</p>

      Your average parish church - pipes preferably (unit organs only if there is not enough space) hybrid organs I guess are acceptable if there is a lack of space.
      </p>

      Small parish churches, chapels - small pipe organ, but if it is crap and badly unitised - get a decent digital organ or even a reed organ or harmonium or piano
      </p>

      Your front room - a nice harmonium, a digital organ or the ultimate home organist's machine - Hauptwerk!!!</p>

      </p>

      Just a general gripe, not aimed at anyone personally, I very much dislike the word toaster used as a term for digital organs. I think it is derogatory and demeaning for the organists who play on them. It suggests that these instruments and those who play them are not worthy as those churches/institutions who are fortunate enough to own pipe organs.</p>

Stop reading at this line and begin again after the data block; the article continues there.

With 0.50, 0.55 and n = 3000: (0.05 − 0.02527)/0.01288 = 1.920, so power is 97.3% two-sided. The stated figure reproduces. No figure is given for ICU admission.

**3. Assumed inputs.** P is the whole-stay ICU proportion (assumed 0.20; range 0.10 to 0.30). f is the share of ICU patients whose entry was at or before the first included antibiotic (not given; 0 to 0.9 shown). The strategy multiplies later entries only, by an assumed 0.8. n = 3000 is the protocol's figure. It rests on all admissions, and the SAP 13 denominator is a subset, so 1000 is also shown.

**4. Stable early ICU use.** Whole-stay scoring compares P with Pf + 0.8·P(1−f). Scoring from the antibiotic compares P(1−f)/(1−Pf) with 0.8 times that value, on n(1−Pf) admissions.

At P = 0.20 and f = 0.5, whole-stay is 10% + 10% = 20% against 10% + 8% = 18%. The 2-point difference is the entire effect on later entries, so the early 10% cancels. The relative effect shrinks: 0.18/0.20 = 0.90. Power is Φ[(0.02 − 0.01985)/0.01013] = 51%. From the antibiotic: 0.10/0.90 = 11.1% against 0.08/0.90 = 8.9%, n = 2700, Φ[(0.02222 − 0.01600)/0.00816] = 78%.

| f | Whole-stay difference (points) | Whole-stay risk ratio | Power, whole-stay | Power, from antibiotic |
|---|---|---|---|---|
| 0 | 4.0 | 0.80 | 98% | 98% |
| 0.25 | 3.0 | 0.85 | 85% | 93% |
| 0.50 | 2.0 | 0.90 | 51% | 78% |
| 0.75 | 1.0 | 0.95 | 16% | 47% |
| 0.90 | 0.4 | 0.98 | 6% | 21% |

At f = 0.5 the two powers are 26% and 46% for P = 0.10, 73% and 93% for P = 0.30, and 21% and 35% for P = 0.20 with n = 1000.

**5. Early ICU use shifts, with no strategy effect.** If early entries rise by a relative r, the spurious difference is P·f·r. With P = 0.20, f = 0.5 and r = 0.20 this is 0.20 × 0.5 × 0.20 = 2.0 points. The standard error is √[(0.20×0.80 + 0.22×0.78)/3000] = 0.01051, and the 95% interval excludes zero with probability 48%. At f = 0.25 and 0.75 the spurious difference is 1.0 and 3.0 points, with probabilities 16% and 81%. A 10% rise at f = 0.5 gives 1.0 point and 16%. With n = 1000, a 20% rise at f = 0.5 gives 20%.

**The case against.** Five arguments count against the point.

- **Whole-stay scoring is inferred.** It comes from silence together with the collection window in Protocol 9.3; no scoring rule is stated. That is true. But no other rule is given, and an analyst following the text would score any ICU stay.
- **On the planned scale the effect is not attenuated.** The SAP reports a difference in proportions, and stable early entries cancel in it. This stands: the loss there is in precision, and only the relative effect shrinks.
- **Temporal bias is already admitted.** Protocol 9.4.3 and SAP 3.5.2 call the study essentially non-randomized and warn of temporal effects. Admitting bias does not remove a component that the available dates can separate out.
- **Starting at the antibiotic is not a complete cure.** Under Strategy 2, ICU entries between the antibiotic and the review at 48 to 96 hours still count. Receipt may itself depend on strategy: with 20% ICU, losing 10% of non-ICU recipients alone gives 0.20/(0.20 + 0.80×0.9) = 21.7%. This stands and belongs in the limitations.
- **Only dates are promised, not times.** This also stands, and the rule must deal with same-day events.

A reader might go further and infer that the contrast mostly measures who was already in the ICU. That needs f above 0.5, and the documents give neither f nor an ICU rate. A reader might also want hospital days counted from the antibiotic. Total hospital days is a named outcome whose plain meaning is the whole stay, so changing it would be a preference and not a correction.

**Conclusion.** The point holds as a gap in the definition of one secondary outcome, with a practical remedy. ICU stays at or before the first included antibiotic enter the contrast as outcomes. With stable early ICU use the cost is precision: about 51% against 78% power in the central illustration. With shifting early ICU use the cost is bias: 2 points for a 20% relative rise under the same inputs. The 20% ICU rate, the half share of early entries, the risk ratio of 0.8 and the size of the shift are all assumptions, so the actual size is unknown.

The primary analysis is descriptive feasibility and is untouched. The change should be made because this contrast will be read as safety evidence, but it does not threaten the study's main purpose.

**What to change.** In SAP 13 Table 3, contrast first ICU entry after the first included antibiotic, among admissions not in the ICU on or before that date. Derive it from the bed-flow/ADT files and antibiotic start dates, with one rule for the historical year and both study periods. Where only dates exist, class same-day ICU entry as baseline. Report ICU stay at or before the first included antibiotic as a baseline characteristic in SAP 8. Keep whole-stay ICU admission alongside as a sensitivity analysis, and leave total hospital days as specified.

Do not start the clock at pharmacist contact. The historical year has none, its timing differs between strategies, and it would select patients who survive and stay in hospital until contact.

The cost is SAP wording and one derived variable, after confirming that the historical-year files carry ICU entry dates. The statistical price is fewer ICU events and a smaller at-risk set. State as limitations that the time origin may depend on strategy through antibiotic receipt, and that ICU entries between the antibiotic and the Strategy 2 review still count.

Those who are theatre organists/home entertainment organists/keyboardists don't use the term to describe their instruments, so why are church organists?
      </p>

      I think many churches, especially the smaller ones would be very much worse off if there were no organs or organists at all. At least a decent digital organ can ensure, for the short and medium term, that the church doesn't end up with a poor 'worship band' or worse still, nothing at all.
      </p>

      Comment


      • #4
        Re: Enough complaining. Which would you rather have...

        The term "toaster" is said with affection...at least from me.....yes I have a pipe organ in my home, but still LOVE to out to my garage and doodle on a Hammond with a Leslie....so....I ain't no snob ;)




        back on topic: